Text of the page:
I write a regular piece for the Community Co-op’s monthly newsletter and find it to be a regular joy. The last piece I did, for the February newsletter, was one of the best in recent memory. It brought me back to the days of Beckett as a rolly-polly baby, hours spent shoveling and cleaning up the drips and slips from beginner baby eating and the pride I had in making our own baby food (and saving some serious buckaroos!).
Here is a link to the PDF Version. Below is the article in its entirety.
I find that there is one certain misnomer about babies that is often repeated to expectant parents. We are continuously warned of the costly hit our budget is going to take upon the arrival of the bundle of joy. As a parent to a now three-year-old and an almost four-month-old, I find that the cost of raising a healthy child grows exponentially as the years progress. I am steeling myself against the whopper of their teenage years.
Feeding is one of the easiest ways to save money when it comes to childcare. If mom is blessed to be able to nurse, feeding is practically free with the exception of the additional calories required for mom. And, if you have made the upfront investment of cloth diapers, your pocketbook (and landfill!) can save thousands of dollars. But, eventually children require solid foods and the possibility of paying for food beckons.
I chose to make baby food for our first daughter, Beckett, and am prepping to do the same for our second daughter, Camden. I had two reasons for doing so, one being entirely honorable and the second being just plain rational. First, I wanted to know what was going into my child’s food and felt the need to vouch for the quality of ingredients. And, second, we’re cheap. I had been feeding her for free with breastmilk for months and wanted to ride that gravy train for as long as possible. And, honestly, once I started, I was hooked. It was easy, it was extremely affordable and she loved it.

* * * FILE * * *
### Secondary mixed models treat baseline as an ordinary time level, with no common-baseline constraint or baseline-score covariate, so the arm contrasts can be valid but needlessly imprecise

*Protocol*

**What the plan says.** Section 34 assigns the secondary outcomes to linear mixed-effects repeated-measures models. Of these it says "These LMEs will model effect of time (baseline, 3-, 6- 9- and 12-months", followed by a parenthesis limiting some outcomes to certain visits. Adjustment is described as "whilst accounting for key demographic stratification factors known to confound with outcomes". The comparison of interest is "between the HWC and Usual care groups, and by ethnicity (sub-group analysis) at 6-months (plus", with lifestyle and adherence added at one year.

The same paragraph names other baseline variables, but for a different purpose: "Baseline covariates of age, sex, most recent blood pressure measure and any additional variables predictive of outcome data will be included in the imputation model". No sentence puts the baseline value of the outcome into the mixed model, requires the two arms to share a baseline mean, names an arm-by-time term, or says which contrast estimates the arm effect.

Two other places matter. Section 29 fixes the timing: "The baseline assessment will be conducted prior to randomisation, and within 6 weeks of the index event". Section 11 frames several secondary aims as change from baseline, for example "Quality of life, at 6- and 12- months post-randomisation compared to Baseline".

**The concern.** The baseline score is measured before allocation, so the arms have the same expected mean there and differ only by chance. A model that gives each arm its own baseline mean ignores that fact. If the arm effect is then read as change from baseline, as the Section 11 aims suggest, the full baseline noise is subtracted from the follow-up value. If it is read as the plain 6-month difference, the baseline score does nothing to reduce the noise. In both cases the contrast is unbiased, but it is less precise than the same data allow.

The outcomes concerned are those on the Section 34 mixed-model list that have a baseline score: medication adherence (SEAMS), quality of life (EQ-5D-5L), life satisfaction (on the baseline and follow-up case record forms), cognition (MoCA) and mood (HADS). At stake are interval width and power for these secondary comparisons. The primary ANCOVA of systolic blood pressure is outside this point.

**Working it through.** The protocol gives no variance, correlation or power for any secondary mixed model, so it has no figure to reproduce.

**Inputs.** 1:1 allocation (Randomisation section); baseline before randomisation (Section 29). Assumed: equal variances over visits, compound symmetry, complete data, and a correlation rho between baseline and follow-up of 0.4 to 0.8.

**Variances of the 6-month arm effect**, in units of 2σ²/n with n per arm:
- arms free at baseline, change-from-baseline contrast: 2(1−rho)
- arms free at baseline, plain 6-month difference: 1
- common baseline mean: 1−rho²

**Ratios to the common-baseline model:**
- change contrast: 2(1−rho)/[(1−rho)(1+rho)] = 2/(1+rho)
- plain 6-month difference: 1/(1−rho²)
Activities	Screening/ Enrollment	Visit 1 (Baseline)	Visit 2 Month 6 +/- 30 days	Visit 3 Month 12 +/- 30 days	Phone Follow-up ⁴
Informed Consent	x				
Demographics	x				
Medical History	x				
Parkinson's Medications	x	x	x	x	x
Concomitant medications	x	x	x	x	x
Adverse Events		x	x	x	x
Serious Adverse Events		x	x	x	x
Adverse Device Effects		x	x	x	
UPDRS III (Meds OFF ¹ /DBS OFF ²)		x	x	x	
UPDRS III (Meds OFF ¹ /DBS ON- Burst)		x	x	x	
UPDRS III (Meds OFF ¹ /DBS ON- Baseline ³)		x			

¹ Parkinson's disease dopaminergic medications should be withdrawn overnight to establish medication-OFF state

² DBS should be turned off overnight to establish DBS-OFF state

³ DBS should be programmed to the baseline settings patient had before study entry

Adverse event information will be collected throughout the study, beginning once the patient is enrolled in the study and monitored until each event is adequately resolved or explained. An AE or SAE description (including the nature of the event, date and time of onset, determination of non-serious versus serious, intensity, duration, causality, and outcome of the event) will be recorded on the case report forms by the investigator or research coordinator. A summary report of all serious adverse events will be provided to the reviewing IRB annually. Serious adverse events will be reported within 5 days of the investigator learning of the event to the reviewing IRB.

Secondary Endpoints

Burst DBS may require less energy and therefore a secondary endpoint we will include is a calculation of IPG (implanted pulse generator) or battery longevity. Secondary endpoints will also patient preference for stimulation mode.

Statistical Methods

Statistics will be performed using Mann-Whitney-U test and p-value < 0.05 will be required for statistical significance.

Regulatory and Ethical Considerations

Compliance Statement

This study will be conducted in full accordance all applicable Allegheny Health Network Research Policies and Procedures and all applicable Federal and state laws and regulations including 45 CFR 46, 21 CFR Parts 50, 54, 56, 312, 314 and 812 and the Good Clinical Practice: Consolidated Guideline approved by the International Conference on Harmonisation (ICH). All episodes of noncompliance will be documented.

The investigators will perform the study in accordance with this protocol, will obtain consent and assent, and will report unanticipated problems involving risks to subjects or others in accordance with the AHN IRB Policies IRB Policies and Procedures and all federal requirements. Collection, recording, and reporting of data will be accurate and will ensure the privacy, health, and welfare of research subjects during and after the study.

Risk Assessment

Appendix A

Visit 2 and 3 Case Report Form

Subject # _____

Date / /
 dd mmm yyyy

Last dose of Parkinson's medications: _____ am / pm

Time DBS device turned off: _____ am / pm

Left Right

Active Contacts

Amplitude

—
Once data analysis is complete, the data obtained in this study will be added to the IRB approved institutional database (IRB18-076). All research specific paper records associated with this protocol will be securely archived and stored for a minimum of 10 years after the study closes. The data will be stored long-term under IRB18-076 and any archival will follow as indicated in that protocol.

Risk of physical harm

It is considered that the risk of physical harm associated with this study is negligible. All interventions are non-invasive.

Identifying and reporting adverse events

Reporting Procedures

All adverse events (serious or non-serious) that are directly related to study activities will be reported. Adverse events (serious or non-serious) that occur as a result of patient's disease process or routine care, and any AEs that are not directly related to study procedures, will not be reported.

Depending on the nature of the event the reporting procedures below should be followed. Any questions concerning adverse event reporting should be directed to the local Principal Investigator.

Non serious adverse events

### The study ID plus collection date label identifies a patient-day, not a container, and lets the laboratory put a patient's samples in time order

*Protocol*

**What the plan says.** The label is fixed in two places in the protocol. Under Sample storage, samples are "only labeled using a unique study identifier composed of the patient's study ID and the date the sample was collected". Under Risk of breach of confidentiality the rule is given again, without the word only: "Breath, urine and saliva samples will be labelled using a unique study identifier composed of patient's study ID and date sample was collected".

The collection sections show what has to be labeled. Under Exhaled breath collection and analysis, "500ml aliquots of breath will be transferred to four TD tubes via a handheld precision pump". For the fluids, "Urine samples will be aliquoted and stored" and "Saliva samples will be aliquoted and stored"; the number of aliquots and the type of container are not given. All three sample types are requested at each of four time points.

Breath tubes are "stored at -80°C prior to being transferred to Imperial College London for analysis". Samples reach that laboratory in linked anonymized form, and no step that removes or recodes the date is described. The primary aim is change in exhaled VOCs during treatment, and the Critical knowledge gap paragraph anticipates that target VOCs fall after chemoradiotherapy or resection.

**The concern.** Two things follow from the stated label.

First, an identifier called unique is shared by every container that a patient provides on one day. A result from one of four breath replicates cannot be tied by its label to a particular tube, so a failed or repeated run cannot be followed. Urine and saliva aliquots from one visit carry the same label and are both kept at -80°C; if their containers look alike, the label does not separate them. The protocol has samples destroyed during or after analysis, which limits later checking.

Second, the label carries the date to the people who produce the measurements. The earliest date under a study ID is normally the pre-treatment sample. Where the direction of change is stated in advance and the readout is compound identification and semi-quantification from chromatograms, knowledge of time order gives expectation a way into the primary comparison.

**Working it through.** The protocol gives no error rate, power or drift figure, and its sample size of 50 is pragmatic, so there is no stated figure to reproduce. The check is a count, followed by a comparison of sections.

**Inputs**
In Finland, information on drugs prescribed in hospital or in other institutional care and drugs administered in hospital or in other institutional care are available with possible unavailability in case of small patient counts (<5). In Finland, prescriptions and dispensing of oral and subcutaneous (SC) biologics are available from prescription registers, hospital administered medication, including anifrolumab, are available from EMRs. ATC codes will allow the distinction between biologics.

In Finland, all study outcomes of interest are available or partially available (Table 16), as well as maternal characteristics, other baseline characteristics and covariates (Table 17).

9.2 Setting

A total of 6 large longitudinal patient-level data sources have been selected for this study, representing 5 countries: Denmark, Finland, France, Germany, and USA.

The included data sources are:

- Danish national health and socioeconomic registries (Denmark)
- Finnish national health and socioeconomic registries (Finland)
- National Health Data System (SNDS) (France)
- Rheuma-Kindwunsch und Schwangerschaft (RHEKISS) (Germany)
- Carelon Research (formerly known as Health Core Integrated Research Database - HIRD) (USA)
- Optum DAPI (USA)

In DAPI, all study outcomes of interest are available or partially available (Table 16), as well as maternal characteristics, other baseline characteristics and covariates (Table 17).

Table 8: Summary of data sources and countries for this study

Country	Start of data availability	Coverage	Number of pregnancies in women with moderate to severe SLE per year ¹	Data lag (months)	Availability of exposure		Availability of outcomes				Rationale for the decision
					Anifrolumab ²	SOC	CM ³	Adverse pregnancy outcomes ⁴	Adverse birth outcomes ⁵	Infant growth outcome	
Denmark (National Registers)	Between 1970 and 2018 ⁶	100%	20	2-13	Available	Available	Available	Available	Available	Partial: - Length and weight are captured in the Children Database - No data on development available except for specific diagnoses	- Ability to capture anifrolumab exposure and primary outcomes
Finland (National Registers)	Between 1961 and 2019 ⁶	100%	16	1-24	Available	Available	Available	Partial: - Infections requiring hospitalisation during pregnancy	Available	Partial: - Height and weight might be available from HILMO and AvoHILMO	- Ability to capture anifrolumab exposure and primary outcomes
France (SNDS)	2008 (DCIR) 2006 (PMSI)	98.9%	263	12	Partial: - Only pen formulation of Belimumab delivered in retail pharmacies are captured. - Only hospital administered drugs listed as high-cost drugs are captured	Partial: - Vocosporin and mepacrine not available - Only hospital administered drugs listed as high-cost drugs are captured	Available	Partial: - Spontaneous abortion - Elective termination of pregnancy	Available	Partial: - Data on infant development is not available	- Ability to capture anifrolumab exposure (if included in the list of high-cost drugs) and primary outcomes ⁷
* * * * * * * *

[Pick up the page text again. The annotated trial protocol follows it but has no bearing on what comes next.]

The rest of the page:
The basic supplies required for making your own baby food are most likely already stocked in your kitchen.
- Masher: a food mill, blender, food processor, potato masher, fork or any combination thereof
- Containers: small, resealable containers that can be refrigerated, frozen and reheated
- Ice-cube Trays: I find these to be easier to obtain and afford, and more effective for serving than any container on the market when it comes to freezing
- Permanent Marker: used to date all fridge and freezer foods
- Super Baby Food by Ruth Yaron: a great book for in-depth information and recipes
Fresh or Preserved
The easiest and most obvious method of making baby food is to do it tableside with a fork in hand and baby who has joined the family meal. With a quick grab from your own plate and a slick mash, baby can eat what you are enjoying.
Clearly baby will not always be able to eat or have an interest in what the adults are having, so you’ll find yourself stocking up on homemade baby-only food. For quick food ideas, scan the baby food aisle and make notes of things that sound appealing to you. I would tend to opt for carrots, sweet potatoes, green peas, apples, peaches or plums and skip the meals-in-one (think, turkey dinner or swiss steak in a jar)
After you have chosen what you are preserving, choose your method of preparation. Remember to preserve the foods unaltered – in other words, don’t use spices, seasonings or savories like oil to enhance their natural goodness. Sweet potatoes can be baked whole in the oven and carrots can be steamed until each was soft. When they are cooled, but still warm and workable, I mash them completely with a fork until smooth. Fruits like peaches, apricots and plums, were skinned using a quick blanch, whirred in the blender and preserved fresh.
When the chosen food has been prepared, you are ready to spoon it into the clean ice cube trays. Wrap the tray tightly in foil and pop out the serving size portions when they are frozen solid. I use resealable plastic bags with a date stamp and food name on them for storage. It might seem silly, but don’t forget the food name. You’d be shocked how quickly sweet potatoes, carrots and apricots can look the same, but taste entirely differently mind you, at a glance. When it’s mealtime, you can pull out three or four cubes and either defrost or microwave before serving.
Store bought baby food was still our primary choice for roadtrips and vacations, but we always opted for organic. In the end, we were able to extend the relatively inexpensive baby-feeding days a bit longer and provide high-quality, fresh food for our child that was easy to make and quick to serve.
Remember to follow the advice of your pediatrician when starting solid foods and to practice common food safety for preservation of homemade baby foods. For more information, reference Super Baby Food by Ruth Yaron.